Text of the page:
Systematic Analysis of Publication Bias in Neurosurgery Meta-Analyses

Qi Sheng Phua, Lucy Lu, Marguerite Harding, Santosh Isaac Poonnoose, Alistair Jukes, Minh-Son To

Research output: Contribution to journalReview articlepeer-review

4 Citations (Scopus)


BACKGROUND: Statistically significant positive results are more likely to be published than negative or insignificant outcomes. This phenomenon, also termed publication bias, can skew the interpretation of meta-analyses. The widespread presence of publication bias in the biomedical literature has led to the development of various statistical approaches, such as the visual inspection of funnel plots, Begg test, and Egger test, to assess and account for it.

OBJECTIVE: To determine how well publication bias is assessed for in meta-analyses of the neurosurgical literature. 

METHODS: A systematic search for meta-analyses from the top neurosurgery journals was conducted. Data relevant to the presence, assessment, and adjustments for publication bias were extracted.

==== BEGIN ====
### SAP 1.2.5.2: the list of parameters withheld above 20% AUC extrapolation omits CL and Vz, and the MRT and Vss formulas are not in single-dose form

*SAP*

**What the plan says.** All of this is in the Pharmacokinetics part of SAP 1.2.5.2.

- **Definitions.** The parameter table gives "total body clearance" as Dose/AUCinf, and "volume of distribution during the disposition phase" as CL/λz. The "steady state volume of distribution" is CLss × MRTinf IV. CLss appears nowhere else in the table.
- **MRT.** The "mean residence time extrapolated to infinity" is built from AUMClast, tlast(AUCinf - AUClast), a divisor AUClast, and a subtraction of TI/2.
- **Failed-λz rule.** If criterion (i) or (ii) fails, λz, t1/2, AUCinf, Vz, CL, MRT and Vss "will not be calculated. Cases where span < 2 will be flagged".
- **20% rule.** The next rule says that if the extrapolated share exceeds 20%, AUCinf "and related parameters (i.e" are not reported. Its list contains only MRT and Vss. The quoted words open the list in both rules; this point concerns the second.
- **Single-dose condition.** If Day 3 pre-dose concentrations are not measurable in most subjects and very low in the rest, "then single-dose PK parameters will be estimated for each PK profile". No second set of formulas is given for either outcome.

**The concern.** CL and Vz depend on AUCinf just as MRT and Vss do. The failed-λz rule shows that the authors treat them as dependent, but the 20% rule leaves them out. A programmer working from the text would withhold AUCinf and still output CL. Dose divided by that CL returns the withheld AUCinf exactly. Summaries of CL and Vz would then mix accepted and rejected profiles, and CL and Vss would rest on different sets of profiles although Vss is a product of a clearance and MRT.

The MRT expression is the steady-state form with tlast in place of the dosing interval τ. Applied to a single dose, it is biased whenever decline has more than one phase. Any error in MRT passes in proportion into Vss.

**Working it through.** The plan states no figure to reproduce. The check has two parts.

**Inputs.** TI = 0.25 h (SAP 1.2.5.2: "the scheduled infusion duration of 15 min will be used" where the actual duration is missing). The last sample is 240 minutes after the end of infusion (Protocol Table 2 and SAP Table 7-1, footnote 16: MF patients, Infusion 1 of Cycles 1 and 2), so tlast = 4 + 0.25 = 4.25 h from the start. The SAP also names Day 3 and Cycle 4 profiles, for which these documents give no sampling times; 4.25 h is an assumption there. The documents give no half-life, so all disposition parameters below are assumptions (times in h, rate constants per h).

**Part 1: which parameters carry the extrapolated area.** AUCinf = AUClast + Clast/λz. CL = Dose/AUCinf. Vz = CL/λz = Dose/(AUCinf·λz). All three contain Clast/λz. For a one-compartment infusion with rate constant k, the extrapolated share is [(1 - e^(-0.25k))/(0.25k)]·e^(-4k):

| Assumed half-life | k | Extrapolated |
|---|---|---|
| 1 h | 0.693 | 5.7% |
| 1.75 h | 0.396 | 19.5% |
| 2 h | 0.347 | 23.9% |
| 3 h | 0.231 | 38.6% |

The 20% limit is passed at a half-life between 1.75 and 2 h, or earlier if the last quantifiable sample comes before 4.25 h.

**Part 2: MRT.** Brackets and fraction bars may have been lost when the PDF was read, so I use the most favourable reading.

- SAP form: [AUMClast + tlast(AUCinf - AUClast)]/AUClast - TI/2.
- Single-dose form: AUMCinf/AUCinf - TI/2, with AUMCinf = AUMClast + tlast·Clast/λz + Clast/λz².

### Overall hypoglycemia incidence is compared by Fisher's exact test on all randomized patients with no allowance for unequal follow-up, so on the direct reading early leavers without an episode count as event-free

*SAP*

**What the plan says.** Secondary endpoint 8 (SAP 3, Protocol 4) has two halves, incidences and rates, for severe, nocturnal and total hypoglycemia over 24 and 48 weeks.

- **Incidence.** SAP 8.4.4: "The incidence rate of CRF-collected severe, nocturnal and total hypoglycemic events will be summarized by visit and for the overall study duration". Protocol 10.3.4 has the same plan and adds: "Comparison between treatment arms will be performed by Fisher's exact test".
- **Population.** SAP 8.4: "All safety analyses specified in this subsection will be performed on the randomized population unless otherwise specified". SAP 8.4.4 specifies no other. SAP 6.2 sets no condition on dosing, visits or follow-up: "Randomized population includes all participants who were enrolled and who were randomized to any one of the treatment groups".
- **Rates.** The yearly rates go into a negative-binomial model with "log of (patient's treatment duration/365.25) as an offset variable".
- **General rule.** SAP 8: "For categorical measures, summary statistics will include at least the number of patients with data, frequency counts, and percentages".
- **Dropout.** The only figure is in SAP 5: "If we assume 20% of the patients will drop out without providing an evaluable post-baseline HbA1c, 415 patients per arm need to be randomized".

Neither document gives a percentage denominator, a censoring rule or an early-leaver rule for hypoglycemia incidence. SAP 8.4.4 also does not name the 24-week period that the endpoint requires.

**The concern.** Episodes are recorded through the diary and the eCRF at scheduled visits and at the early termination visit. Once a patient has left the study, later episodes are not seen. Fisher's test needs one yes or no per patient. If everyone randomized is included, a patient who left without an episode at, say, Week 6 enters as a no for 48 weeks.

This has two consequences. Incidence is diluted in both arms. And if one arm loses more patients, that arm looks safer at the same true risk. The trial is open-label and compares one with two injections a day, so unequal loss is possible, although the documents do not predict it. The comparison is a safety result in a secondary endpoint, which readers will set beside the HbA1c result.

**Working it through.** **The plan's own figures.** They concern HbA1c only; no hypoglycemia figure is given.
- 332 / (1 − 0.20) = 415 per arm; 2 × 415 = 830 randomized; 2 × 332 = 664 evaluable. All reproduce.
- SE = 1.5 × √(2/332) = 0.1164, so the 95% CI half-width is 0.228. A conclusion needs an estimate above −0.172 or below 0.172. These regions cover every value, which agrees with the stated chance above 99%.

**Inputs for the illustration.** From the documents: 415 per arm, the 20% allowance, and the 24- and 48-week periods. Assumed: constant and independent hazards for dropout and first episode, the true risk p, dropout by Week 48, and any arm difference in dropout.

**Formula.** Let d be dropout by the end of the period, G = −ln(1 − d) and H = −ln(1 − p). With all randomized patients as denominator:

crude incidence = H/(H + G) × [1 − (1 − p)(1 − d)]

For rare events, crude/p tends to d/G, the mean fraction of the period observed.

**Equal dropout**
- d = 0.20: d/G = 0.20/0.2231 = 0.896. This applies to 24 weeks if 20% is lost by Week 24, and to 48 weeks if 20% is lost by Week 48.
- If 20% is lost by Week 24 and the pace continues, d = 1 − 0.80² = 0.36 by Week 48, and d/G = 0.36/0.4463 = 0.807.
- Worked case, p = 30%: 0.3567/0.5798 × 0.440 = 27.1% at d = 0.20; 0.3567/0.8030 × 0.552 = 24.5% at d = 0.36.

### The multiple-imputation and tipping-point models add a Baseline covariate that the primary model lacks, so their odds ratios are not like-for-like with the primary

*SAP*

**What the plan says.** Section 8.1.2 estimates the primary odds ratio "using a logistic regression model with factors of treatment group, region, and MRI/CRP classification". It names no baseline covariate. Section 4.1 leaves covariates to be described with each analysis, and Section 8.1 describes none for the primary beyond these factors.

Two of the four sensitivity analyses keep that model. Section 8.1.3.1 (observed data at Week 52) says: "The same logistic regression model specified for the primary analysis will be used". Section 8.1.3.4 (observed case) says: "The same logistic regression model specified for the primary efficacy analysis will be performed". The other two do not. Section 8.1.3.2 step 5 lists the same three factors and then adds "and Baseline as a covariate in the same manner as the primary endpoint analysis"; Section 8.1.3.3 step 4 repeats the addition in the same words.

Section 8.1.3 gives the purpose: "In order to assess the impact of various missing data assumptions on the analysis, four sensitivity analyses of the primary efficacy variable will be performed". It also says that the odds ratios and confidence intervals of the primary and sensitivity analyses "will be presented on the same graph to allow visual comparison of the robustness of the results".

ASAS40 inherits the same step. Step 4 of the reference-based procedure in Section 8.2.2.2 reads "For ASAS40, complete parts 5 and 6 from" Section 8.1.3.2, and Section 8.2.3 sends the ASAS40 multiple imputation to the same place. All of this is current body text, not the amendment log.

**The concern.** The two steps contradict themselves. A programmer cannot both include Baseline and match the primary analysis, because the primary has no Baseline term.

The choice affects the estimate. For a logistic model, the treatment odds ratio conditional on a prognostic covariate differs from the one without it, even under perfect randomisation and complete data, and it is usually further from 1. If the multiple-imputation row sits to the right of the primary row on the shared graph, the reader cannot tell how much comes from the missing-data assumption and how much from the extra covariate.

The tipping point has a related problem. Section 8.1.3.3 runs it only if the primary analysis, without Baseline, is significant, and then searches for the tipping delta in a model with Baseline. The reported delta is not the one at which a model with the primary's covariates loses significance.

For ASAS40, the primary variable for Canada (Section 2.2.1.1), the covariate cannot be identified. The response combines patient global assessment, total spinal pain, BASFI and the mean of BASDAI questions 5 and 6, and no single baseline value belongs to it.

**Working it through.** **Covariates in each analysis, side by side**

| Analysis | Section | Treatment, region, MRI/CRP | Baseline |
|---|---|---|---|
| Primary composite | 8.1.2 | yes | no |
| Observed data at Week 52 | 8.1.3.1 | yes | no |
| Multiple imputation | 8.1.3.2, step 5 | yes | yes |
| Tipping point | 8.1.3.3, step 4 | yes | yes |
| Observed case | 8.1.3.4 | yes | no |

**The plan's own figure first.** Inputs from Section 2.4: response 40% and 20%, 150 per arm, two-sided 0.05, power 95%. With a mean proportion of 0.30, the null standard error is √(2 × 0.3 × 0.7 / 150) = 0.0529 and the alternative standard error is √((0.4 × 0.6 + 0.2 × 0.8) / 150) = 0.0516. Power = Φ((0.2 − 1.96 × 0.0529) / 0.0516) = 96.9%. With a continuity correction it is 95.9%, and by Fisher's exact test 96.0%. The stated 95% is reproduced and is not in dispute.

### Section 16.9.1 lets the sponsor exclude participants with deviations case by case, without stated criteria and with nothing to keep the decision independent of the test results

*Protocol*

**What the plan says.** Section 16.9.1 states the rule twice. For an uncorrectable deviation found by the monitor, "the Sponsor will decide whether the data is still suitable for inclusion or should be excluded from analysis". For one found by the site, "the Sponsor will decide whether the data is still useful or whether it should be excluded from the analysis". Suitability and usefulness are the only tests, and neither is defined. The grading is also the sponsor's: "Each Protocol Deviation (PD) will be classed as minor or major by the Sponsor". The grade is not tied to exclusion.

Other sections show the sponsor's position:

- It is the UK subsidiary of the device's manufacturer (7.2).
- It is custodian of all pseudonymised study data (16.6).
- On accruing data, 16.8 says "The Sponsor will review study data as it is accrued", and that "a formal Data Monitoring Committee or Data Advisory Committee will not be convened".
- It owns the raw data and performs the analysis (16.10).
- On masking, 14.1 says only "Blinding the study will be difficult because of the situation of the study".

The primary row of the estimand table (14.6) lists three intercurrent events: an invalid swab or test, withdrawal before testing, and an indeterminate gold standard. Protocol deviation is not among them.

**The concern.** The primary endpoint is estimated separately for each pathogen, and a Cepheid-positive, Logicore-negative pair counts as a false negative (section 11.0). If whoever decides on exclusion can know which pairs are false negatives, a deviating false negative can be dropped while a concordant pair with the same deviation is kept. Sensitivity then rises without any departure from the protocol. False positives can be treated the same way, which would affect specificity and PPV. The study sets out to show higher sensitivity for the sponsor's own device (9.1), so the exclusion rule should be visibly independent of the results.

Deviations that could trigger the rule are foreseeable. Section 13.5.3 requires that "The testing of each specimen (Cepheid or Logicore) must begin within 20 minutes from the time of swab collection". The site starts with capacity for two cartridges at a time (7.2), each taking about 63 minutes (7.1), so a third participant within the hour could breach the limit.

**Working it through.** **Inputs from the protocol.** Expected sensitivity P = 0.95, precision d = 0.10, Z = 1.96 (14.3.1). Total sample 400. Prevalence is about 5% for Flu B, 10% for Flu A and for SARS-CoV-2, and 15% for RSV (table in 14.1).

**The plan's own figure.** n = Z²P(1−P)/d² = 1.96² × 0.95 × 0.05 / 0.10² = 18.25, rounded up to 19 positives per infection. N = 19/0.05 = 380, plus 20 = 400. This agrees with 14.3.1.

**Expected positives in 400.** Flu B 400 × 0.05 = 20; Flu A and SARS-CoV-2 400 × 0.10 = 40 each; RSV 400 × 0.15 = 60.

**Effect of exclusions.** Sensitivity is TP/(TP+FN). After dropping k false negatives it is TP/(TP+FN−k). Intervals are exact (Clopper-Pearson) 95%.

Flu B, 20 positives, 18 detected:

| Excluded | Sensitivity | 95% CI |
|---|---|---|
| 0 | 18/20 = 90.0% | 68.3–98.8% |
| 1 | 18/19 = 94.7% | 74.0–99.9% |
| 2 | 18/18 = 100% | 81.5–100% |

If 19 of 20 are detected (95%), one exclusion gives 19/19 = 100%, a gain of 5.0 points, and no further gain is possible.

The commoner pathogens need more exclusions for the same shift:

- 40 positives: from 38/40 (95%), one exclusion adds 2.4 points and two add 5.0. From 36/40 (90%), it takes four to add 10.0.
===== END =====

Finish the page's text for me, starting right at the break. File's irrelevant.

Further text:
RESULTS: The search yielded 190 articles. Most of the articles (n = 108, 56.8%) were assessed for publication bias, of which 40 (37.0%) found evidence for publication bias whereas 61 (56.5%) did not. In the former case, only 11 (27.5%) made corrections for the bias using the trim-and-fill method, whereas 29 (72.5%) made no correction. Thus, 111 meta-analyses (58.4%) either did not assess for publication bias or, if assessed to be present, did not adjust for it.

CONCLUSION: Taken together, these results indicate that publication bias remains largely unaccounted for in neurosurgical meta-analyses.

Original languageEnglish
Pages (from-to)262-269
Number of pages8
Issue number3
Publication statusPublished - Mar 2022


  • Neurosurgery
  • neurosurgical procedures
  • publication bias
  • research design


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